Disclaimer: I own neither Harry Potter nor the Dresden Files.

A/N: Another story? And a prequel to a much larger tale, no less. I'll be alternating between this and In Fire We Trust, and somewhere along the line I'll find time to finish Thunderstorm. And never worry, this entire prequel is plotted out - it's going to be six chapters long.

Story notes: This is a universe with Dresden-magic and both HP and Dresden characters. The history prior to this story is about the same for both universes, with appropriate adjustments made for the magic system. The idea has been banging around in my head for nigh-on a year, and I finally feel comfortable with my writing level to try it.

As always, read, review, and enjoy!

A swish and a gleam in the air end in a dull thunk, cutting off a brief cry. Blood sprays and spatters the walls, and the body falls to the ground, surrounded by men and women in gray cloaks. They stare at it, indifferent, and after a short moment of silence they turn away.

That is what Albus imagined when he closed his eyes, at any rate. He would never know how his father died, because he was not there. Asking one of the murdering bastards who was there would only end in bloody death, and while the grief and rage curling in his stomach longed to burst free, he had other duties now.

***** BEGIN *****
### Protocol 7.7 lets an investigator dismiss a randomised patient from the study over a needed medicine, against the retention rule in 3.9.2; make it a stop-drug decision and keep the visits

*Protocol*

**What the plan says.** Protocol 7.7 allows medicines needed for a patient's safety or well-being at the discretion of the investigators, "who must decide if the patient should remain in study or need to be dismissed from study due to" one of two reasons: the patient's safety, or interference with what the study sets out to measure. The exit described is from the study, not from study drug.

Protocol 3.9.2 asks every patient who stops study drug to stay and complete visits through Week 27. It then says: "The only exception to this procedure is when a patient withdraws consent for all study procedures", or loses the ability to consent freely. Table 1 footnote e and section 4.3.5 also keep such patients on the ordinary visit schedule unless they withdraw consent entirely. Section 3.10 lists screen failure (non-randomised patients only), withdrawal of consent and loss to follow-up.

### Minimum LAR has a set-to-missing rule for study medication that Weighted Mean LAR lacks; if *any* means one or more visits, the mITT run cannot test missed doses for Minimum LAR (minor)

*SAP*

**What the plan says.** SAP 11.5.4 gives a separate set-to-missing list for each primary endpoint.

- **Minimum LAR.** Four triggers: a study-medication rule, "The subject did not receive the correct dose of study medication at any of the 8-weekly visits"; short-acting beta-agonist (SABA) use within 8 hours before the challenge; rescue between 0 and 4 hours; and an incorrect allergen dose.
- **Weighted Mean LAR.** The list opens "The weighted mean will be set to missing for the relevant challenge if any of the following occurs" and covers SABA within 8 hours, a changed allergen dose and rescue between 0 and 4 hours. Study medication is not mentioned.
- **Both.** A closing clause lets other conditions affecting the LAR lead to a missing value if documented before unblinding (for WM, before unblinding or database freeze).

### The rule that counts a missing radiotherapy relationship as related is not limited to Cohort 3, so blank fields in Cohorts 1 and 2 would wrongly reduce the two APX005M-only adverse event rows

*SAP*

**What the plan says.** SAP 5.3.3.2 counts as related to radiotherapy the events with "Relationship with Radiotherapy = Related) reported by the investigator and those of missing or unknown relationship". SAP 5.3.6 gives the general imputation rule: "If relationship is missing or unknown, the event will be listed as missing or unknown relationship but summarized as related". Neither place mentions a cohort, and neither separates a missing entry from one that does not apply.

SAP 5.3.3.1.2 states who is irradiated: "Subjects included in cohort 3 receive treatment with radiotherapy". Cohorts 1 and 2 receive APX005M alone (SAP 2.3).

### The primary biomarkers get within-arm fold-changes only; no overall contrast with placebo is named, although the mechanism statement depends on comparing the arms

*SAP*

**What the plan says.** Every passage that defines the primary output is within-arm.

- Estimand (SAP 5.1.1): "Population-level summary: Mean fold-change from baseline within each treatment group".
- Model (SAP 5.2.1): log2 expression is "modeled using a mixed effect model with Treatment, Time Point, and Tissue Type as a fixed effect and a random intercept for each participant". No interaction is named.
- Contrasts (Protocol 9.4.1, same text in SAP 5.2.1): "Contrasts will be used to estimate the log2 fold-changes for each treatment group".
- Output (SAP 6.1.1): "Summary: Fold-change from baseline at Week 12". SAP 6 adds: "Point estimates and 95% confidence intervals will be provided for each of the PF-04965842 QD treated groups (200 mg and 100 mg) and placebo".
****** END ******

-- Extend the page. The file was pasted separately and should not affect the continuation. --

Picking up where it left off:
Aberforth. Ariana. His fingers curled on the tabletop. Dear, sweet, broken Ariana.

He sighed, and stood up from the table, pushing his chair back. The goats needed to be milked, and he was loath to do it. Aberforth was better with them, anyways. "Abe!" he called up the stairs. "Get down here!"

Aberforth came down a moment later, expression sour and arms crossed. "What?"

Albus grit his teeth and fought the urge to snap back at his rudeness. Sometimes he thought that father's death didn't hurt Aberforth at all, but he knew better. Aberforth thought that father deserved what he got, however, and Albus hated him for it. He sat on the resentment, though – it wouldn't do any good right now.

"Can you go milk the goats, Abe?" he asked, and tried to keep the bitterness out of his tone. Either he was successful or Abe didn't care, for a short nod was the only reply he received before he turned to his room.

"Albus." Aberforth had paused at the door to the pasture.

"Yes?" Albus asked, impatient. He had magic to study and work to do. Keeping the three of them afloat was no easy task, but he managed day-by-day.

"Ariana's asleep," Aberforth said. His tone was neutral, almost civil, and Albus blinked in surprise. "Somebody ought to go to the market and pick up some vegetables."

"Of course," Albus replied, still surprised, and then realized he just agreed to do it. With a parting glace to his room, he turned around and headed out of the house, checking his pockets for change. It wouldn't do to come home empty-handed, no matter how much he despised the teeming masses of flesh that inhabited the town.